Why Russia Punches Above Its Weight in Global Affairs

Why Russia Punches Above Its Weight in Global Affairs
A man takes a picture of an artwork depicting Russian President Vladimir Putin as boxing legend Muhammad Ali during the “Putin Universe” exhibition, Moscow, Russia, Oct. 7, 2015 (AP photo by Pavel Golovkin).

You can punch above your weight in statecraft as in boxing, and in today’s global security system, Russia is like an aggressive bantamweight. For the United States and the rest of the West, containing or moderating Russia’s sometimes damaging actions depends on understanding why Moscow can punch above its weight, and how that shapes its behavior.

Until the late 1940s, Americans had never thought much about Russia and thus were deeply perplexed when the World War II alliance between Washington and Moscow devolved into the Cold War. In a famous Foreign Affairs article, “The Sources of Soviet Conduct,” career diplomat George Kennan, who was one of the foremost Russia experts in the State Department at the time, explained that Russia’s history of being invaded, plus its size and geographic location, gave it immense power, but also imbued it with a combination of paranoia and ambition. That gave Russia a deep sense of national mission, seeing itself as a bulwark of the West against hostile outside forces, and as the rightful hegemon in Eastern Europe and Eurasia.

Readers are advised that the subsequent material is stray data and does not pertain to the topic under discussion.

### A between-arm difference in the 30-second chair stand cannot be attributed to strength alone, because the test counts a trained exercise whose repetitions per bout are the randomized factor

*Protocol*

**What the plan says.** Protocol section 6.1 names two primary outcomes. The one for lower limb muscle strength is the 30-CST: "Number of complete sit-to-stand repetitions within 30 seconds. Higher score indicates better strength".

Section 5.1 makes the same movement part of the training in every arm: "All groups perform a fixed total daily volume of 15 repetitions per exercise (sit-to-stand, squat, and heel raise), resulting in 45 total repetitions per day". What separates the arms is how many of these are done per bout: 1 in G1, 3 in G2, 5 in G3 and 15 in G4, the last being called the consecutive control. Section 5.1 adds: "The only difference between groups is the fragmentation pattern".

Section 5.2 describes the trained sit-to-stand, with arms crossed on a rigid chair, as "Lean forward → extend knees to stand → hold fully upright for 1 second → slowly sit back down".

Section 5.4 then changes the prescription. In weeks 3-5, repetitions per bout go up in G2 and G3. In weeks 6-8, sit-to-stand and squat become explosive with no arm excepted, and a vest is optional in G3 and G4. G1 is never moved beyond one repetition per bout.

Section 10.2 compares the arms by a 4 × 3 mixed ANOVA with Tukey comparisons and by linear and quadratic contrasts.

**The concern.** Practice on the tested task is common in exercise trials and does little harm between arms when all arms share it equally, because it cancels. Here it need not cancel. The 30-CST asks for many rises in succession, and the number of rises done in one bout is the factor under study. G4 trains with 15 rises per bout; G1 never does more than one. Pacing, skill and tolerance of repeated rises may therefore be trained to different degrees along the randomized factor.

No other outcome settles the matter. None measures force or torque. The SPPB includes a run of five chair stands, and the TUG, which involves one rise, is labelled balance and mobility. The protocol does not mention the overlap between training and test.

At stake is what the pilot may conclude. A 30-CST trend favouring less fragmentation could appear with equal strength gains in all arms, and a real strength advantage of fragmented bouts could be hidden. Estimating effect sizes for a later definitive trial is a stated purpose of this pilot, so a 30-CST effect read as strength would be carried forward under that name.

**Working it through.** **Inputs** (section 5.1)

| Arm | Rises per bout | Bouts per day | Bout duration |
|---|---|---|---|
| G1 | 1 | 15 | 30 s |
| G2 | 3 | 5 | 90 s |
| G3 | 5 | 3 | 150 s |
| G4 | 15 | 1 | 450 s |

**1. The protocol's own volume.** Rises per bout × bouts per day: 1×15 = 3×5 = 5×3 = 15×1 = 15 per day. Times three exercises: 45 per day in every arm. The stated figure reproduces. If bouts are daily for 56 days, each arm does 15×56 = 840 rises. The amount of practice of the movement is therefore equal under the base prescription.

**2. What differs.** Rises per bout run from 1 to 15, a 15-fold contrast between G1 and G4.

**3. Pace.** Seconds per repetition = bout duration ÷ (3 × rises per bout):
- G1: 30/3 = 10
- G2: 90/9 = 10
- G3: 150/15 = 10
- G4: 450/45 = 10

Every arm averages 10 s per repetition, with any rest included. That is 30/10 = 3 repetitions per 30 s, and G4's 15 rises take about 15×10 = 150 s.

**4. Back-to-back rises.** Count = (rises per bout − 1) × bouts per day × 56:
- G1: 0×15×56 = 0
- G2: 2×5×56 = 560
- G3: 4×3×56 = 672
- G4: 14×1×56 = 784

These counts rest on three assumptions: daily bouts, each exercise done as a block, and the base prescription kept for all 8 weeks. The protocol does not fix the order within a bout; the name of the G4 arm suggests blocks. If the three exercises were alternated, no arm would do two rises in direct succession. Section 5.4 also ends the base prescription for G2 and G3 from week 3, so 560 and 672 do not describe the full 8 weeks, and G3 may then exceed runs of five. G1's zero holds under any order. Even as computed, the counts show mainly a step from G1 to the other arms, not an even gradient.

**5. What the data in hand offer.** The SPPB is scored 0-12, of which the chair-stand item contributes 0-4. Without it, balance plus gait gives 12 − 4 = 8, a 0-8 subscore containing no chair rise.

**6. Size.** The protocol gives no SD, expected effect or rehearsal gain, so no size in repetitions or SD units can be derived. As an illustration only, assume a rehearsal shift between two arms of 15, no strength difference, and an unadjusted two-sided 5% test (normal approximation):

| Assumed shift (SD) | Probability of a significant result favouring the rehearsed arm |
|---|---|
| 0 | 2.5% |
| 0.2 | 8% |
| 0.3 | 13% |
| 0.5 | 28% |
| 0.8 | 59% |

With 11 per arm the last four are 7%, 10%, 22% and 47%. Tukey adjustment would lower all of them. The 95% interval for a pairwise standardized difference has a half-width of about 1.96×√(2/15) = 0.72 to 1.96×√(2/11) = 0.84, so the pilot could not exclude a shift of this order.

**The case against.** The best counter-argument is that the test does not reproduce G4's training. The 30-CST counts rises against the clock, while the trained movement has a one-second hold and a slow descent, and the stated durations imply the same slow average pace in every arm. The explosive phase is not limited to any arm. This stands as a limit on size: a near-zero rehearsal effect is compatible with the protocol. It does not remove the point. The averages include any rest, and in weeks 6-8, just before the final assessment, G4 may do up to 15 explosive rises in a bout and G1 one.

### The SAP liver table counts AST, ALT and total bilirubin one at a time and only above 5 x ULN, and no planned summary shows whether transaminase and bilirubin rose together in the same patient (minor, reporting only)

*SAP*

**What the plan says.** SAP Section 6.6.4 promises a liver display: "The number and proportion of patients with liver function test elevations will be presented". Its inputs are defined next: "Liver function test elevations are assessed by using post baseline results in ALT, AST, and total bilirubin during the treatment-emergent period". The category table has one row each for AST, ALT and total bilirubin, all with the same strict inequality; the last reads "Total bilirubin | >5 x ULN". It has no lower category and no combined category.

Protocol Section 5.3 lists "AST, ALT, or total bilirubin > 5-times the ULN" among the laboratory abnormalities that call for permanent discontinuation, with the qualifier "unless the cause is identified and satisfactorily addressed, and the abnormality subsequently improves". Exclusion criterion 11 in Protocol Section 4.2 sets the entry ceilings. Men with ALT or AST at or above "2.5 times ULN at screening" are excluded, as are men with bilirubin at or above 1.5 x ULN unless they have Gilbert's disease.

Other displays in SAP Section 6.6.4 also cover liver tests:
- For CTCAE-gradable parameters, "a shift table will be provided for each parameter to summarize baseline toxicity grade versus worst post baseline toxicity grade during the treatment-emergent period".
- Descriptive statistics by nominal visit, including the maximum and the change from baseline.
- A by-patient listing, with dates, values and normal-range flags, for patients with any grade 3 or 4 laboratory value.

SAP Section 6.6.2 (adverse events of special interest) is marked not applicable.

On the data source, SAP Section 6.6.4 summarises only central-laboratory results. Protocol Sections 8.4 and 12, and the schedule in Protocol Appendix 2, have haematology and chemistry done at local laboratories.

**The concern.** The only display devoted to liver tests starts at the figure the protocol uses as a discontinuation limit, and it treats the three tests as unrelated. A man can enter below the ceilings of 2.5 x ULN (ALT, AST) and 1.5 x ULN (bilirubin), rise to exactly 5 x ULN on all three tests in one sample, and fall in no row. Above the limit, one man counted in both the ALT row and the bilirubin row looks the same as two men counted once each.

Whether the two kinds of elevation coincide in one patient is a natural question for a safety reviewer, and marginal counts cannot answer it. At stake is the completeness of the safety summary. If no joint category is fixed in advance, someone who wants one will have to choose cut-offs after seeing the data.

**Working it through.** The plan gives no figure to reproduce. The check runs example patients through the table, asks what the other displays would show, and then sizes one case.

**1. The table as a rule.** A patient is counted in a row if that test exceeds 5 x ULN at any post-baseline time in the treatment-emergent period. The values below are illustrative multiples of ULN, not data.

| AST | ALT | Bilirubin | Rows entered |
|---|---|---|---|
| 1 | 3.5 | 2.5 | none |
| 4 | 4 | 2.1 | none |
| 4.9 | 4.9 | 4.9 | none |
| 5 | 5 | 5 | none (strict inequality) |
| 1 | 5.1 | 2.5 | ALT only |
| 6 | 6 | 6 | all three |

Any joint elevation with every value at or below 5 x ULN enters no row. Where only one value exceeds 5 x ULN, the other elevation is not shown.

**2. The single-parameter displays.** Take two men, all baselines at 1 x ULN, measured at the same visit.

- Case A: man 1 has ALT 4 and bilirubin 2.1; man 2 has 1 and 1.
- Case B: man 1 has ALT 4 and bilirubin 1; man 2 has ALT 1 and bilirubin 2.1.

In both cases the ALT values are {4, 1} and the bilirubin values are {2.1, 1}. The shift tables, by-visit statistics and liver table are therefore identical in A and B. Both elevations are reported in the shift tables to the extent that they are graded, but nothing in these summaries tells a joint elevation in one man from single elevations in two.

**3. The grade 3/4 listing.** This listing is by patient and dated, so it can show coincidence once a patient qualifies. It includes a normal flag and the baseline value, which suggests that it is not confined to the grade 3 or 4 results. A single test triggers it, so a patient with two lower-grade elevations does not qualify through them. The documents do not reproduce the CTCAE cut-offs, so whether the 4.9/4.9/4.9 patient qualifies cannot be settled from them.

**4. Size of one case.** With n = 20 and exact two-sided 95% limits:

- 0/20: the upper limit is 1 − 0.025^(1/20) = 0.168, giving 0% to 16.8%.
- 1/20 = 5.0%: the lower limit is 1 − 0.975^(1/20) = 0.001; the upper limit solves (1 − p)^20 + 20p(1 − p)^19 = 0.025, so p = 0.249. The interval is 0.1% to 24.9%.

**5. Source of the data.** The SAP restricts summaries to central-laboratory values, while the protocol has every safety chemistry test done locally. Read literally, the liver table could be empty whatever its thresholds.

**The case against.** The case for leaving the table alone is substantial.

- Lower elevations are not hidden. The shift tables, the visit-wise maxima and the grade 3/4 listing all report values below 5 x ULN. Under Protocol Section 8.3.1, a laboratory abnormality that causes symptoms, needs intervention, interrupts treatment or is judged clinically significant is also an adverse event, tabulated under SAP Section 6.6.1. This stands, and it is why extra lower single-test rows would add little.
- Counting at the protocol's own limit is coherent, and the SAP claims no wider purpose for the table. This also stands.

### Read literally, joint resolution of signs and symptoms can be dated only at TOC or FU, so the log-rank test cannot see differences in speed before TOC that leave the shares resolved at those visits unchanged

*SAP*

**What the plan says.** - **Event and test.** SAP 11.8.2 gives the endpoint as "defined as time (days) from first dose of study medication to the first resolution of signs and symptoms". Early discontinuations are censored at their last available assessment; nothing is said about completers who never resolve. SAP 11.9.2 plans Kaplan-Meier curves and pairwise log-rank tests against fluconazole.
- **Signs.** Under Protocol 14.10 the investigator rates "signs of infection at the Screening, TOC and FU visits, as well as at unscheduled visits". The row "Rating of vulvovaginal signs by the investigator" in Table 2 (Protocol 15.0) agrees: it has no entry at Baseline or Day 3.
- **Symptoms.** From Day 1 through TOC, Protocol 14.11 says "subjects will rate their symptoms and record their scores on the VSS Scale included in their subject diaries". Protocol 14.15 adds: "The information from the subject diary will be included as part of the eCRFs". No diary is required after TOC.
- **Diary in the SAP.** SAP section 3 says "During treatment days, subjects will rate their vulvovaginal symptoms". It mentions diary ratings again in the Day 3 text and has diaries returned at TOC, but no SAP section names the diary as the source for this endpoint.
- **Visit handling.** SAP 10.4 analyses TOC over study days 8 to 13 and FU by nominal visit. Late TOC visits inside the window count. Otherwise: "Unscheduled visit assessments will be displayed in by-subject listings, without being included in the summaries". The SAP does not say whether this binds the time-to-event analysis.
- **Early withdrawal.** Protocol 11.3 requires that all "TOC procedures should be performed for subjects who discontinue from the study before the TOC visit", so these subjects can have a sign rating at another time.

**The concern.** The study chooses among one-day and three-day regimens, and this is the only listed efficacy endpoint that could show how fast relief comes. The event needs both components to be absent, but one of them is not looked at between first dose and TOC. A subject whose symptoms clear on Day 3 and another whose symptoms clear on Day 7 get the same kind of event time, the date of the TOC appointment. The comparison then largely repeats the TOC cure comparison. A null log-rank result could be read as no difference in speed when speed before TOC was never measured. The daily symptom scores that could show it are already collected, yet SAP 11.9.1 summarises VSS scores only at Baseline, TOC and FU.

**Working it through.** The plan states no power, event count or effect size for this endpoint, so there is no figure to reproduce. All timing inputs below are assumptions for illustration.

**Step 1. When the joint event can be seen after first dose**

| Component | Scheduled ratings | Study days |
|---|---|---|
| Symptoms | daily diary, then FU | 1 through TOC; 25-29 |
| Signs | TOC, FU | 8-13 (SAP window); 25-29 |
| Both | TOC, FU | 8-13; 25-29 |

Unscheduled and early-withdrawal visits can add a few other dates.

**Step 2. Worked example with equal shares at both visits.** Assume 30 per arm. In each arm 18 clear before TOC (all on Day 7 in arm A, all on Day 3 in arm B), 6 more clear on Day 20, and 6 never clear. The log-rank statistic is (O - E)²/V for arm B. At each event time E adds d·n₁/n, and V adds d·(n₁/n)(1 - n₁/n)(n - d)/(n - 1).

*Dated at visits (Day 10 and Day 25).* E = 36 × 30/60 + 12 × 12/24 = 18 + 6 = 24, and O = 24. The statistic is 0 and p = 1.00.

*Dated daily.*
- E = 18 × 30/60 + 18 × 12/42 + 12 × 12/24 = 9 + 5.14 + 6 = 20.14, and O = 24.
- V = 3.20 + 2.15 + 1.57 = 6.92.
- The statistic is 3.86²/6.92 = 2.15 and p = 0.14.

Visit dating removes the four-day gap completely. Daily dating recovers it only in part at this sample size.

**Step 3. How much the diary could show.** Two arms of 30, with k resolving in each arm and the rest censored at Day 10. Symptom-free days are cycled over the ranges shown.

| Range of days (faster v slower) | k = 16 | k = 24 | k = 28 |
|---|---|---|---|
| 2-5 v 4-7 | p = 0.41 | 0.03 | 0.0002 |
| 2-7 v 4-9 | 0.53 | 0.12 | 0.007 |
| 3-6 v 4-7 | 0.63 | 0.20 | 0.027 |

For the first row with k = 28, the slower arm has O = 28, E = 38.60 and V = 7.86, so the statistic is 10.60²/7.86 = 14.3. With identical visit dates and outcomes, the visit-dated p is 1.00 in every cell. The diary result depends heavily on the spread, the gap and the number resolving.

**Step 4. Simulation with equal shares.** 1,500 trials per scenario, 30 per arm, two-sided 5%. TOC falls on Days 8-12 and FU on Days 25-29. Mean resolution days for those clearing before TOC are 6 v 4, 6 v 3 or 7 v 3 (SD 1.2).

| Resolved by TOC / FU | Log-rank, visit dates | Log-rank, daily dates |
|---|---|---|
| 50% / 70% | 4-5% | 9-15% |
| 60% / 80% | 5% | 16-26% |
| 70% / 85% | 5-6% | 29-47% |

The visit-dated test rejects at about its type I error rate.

These ideas were in abeyance during Russia’s decade of weakness following the collapse of the Soviet Union, but they never went away. They resurfaced as Russia recovered its strength and sense of purpose under the leadership of President Vladimir Putin and continue to drive Moscow’s current security policy. This peculiar worldview makes Russia believe that it is in a state of constant war, whether a hot one with actual combat or a cold one fought in the political and informational realms. This is very different from the American worldview that considers peaceful competition among nations the norm and war an episodic aberration.

Keep reading for free!

Get instant access to the rest of this article by submitting your email address below. You'll also get access to three articles of your choice each month and our free newsletter:

Or, Subscribe now to get full access.

Already a subscriber? Log in here .

What you’ll get with an All-Access subscription to World Politics Review:

A WPR subscription is like no other resource — it’s like having a personal curator and expert analyst of global affairs news. Subscribe now, and you’ll get:

  • Immediate and instant access to the full searchable library of tens of thousands of articles.
  • Daily articles with original analysis, written by leading topic experts, delivered to you every weekday.
  • Regular in-depth articles with deep dives into important issues and countries.
  • The Daily Review email, with our take on the day’s most important news, the latest WPR analysis, what’s on our radar, and more.
  • The Weekly Review email, with quick summaries of the week’s most important coverage, and what’s to come.
  • Completely ad-free reading.

And all of this is available to you when you subscribe today.